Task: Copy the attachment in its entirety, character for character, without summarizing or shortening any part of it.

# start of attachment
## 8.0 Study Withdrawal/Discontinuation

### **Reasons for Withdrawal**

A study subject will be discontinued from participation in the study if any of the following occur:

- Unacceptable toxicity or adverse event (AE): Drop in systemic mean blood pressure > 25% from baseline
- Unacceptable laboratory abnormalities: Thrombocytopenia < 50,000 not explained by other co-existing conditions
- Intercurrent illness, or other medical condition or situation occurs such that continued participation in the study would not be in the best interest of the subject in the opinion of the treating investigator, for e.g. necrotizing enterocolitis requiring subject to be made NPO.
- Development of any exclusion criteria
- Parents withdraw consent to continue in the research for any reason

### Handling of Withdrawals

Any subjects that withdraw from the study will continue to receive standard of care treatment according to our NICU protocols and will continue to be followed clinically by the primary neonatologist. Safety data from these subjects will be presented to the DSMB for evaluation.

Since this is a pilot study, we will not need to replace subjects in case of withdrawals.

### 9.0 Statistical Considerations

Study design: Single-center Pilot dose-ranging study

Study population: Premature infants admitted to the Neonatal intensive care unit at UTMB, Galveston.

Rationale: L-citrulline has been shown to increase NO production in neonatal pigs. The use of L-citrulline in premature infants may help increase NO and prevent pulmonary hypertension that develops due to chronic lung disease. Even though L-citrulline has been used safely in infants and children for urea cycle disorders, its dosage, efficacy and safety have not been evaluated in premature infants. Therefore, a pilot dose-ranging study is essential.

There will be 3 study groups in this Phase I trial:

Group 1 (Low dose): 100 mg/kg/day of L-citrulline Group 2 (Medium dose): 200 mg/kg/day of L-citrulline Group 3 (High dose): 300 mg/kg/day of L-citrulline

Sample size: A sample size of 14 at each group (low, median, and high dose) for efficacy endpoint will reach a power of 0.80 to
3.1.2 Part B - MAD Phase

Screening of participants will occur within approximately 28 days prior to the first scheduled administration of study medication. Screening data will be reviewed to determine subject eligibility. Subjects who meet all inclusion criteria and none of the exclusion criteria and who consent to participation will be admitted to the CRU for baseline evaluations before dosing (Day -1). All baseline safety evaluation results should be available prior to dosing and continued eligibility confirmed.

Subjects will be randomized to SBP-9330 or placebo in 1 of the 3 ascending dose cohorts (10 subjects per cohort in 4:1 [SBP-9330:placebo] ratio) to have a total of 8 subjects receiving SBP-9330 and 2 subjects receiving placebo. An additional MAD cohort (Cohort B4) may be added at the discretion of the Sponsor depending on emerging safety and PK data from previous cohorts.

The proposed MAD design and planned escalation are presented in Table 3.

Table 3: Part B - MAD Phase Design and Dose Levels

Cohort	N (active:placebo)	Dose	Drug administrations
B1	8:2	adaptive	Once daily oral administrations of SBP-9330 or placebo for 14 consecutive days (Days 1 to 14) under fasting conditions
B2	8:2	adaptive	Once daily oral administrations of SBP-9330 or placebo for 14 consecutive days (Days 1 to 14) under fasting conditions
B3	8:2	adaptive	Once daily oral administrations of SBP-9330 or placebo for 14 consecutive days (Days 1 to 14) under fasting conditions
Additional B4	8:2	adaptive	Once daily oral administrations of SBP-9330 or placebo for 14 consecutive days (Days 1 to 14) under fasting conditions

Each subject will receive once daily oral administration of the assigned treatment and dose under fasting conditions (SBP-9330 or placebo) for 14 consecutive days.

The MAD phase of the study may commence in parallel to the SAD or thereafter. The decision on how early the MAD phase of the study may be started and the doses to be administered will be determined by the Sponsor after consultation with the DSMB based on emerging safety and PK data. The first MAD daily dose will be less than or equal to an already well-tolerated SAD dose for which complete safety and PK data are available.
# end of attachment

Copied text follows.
## 8.0 Study Withdrawal/Discontinuation

### **Reasons for Withdrawal**

A study subject will be discontinued from participation in the study if any of the following occur:

- Unacceptable toxicity or adverse event (AE): Drop in systemic mean blood pressure > 25% from baseline
- Unacceptable laboratory abnormalities: Thrombocytopenia < 50,000 not explained by other co-existing conditions
- Intercurrent illness, or other medical condition or situation occurs such that continued participation in the study would not be in the best interest of the subject in the opinion of the treating investigator, for e.g. necrotizing enterocolitis requiring subject to be made NPO.
- Development of any exclusion criteria
- Parents withdraw consent to continue in the research for any reason

### Handling of Withdrawals

Any subjects that withdraw from the study will continue to receive standard of care treatment according to our NICU protocols and will continue to be followed clinically by the primary neonatologist. Safety data from these subjects will be presented to the DSMB for evaluation.

Since this is a pilot study, we will not need to replace subjects in case of withdrawals.

### 9.0 Statistical Considerations

Study design: Single-center Pilot dose-ranging study

Study population: Premature infants admitted to the Neonatal intensive care unit at UTMB, Galveston.

Rationale: L-citrulline has been shown to increase NO production in neonatal pigs. The use of L-citrulline in premature infants may help increase NO and prevent pulmonary hypertension that develops due to chronic lung disease. Even though L-citrulline has been used safely in infants and children for urea cycle disorders, its dosage, efficacy and safety have not been evaluated in premature infants. Therefore, a pilot dose-ranging study is essential.

There will be 3 study groups in this Phase I trial:

Group 1 (Low dose): 100 mg/kg/day of L-citrulline Group 2 (Medium dose): 200 mg/kg/day of L-citrulline Group 3 (High dose): 300 mg/kg/day of L-citrulline

Sample size: A sample size of 14 at each group (low, median, and high dose) for efficacy endpoint will reach a power of 0.80 to
3.1.2 Part B - MAD Phase

Screening of participants will occur within approximately 28 days prior to the first scheduled administration of study medication. Screening data will be reviewed to determine subject eligibility. Subjects who meet all inclusion criteria and none of the exclusion criteria and who consent to participation will be admitted to the CRU for baseline evaluations before dosing (Day -1). All baseline safety evaluation results should be available prior to dosing and continued eligibility confirmed.

Subjects will be randomized to SBP-9330 or placebo in 1 of the 3 ascending dose cohorts (10 subjects per cohort in 4:1 [SBP-9330:placebo] ratio) to have a total of 8 subjects receiving SBP-9330 and 2 subjects receiving placebo. An additional MAD cohort (Cohort B4) may be added at the discretion of the Sponsor depending on emerging safety and PK data from previous cohorts.

The proposed MAD design and planned escalation are presented in Table 3.

Table 3: Part B - MAD Phase Design and Dose Levels

Cohort	N (active:placebo)	Dose	Drug administrations
B1	8:2	adaptive	Once daily oral administrations of SBP-9330 or placebo for 14 consecutive days (Days 1 to 14) under fasting conditions
B2	8:2	adaptive	Once daily oral administrations of SBP-9330 or placebo for 14 consecutive days (Days 1 to 14) under fasting conditions
B3	8:2	adaptive	Once daily oral administrations of SBP-9330 or placebo for 14 consecutive days (Days 1 to 14) under fasting conditions
Additional B4	8:2	adaptive	Once daily oral administrations of SBP-9330 or placebo for 14 consecutive days (Days 1 to 14) under fasting conditions

Each subject will receive once daily oral administration of the assigned treatment and dose under fasting conditions (SBP-9330 or placebo) for 14 consecutive days.

The MAD phase of the study may commence in parallel to the SAD or thereafter. The decision on how early the MAD phase of the study may be started and the doses to be administered will be determined by the Sponsor after consultation with the DSMB based on emerging safety and PK data. The first MAD daily dose will be less than or equal to an already well-tolerated SAD dose for which complete safety and PK data are available.